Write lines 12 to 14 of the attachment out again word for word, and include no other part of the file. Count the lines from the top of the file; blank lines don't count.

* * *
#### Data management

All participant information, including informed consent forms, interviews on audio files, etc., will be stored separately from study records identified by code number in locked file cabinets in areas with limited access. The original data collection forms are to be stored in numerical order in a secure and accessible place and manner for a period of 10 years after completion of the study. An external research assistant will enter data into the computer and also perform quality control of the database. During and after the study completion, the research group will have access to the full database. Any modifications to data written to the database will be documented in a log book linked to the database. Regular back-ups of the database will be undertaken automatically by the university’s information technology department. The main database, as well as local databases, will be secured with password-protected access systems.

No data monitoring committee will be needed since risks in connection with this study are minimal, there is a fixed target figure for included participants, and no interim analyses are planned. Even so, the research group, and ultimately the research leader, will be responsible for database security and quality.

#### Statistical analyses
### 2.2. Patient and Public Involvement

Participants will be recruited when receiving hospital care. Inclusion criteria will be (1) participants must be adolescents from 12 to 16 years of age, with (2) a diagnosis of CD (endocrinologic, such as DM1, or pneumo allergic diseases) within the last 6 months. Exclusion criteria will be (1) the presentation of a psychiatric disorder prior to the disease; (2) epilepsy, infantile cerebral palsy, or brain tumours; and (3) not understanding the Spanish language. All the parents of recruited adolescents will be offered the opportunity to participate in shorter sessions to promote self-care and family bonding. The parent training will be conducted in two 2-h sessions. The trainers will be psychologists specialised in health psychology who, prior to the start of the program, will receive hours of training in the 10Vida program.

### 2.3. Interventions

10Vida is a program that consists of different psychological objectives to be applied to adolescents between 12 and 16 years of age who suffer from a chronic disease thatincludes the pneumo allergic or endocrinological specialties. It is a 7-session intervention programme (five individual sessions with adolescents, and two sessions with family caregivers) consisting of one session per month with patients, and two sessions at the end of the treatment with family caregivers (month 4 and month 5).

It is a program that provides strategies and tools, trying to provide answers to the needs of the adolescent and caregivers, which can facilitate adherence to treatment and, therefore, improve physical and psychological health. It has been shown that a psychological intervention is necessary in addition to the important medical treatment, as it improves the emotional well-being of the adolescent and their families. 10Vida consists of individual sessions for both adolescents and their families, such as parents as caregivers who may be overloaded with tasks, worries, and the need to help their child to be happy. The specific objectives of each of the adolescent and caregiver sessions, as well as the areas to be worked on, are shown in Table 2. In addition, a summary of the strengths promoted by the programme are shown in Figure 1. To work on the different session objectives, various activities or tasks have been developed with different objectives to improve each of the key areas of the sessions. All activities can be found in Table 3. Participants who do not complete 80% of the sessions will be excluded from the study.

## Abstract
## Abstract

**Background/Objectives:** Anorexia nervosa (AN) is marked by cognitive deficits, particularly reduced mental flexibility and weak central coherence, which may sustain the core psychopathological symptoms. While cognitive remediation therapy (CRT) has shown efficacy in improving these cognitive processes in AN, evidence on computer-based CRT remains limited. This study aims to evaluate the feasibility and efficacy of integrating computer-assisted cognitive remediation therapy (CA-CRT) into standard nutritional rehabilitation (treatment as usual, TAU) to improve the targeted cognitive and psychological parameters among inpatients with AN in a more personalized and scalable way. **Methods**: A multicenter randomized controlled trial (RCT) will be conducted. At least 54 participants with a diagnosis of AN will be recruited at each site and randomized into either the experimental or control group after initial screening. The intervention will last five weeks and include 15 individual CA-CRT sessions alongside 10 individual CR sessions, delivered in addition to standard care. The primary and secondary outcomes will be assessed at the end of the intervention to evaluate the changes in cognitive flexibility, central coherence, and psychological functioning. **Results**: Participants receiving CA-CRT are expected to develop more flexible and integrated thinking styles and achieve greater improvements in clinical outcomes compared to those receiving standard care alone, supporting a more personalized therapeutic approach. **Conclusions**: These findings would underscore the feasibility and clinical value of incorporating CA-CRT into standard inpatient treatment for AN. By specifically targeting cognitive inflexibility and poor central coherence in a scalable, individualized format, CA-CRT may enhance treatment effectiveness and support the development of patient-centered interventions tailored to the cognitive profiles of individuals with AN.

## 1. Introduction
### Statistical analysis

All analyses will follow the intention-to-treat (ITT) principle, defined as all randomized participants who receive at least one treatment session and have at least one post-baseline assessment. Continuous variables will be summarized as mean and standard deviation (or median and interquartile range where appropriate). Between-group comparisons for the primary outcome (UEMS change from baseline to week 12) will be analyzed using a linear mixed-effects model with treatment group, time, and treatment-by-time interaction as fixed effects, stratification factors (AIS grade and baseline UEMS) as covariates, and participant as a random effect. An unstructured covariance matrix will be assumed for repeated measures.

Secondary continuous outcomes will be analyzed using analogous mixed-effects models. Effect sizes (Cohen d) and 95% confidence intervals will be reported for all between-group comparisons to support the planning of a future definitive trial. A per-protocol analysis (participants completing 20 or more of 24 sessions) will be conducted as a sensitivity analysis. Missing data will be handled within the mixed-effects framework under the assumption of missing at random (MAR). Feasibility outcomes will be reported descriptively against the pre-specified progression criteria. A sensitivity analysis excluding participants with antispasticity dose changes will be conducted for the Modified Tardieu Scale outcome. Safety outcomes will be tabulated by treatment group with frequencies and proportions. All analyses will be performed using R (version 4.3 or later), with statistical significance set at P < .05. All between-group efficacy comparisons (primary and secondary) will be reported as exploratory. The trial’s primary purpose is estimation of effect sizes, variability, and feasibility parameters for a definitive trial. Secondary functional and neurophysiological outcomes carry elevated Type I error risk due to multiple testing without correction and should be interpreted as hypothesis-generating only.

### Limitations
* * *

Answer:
**Background/Objectives:** Anorexia nervosa (AN) is marked by cognitive deficits, particularly reduced mental flexibility and weak central coherence, which may sustain the core psychopathological symptoms. While cognitive remediation therapy (CRT) has shown efficacy in improving these cognitive processes in AN, evidence on computer-based CRT remains limited. This study aims to evaluate the feasibility and efficacy of integrating computer-assisted cognitive remediation therapy (CA-CRT) into standard nutritional rehabilitation (treatment as usual, TAU) to improve the targeted cognitive and psychological parameters among inpatients with AN in a more personalized and scalable way. **Methods**: A multicenter randomized controlled trial (RCT) will be conducted. At least 54 participants with a diagnosis of AN will be recruited at each site and randomized into either the experimental or control group after initial screening. The intervention will last five weeks and include 15 individual CA-CRT sessions alongside 10 individual CR sessions, delivered in addition to standard care. The primary and secondary outcomes will be assessed at the end of the intervention to evaluate the changes in cognitive flexibility, central coherence, and psychological functioning. **Results**: Participants receiving CA-CRT are expected to develop more flexible and integrated thinking styles and achieve greater improvements in clinical outcomes compared to those receiving standard care alone, supporting a more personalized therapeutic approach. **Conclusions**: These findings would underscore the feasibility and clinical value of incorporating CA-CRT into standard inpatient treatment for AN. By specifically targeting cognitive inflexibility and poor central coherence in a scalable, individualized format, CA-CRT may enhance treatment effectiveness and support the development of patient-centered interventions tailored to the cognitive profiles of individuals with AN.

## 1. Introduction
### Statistical analysis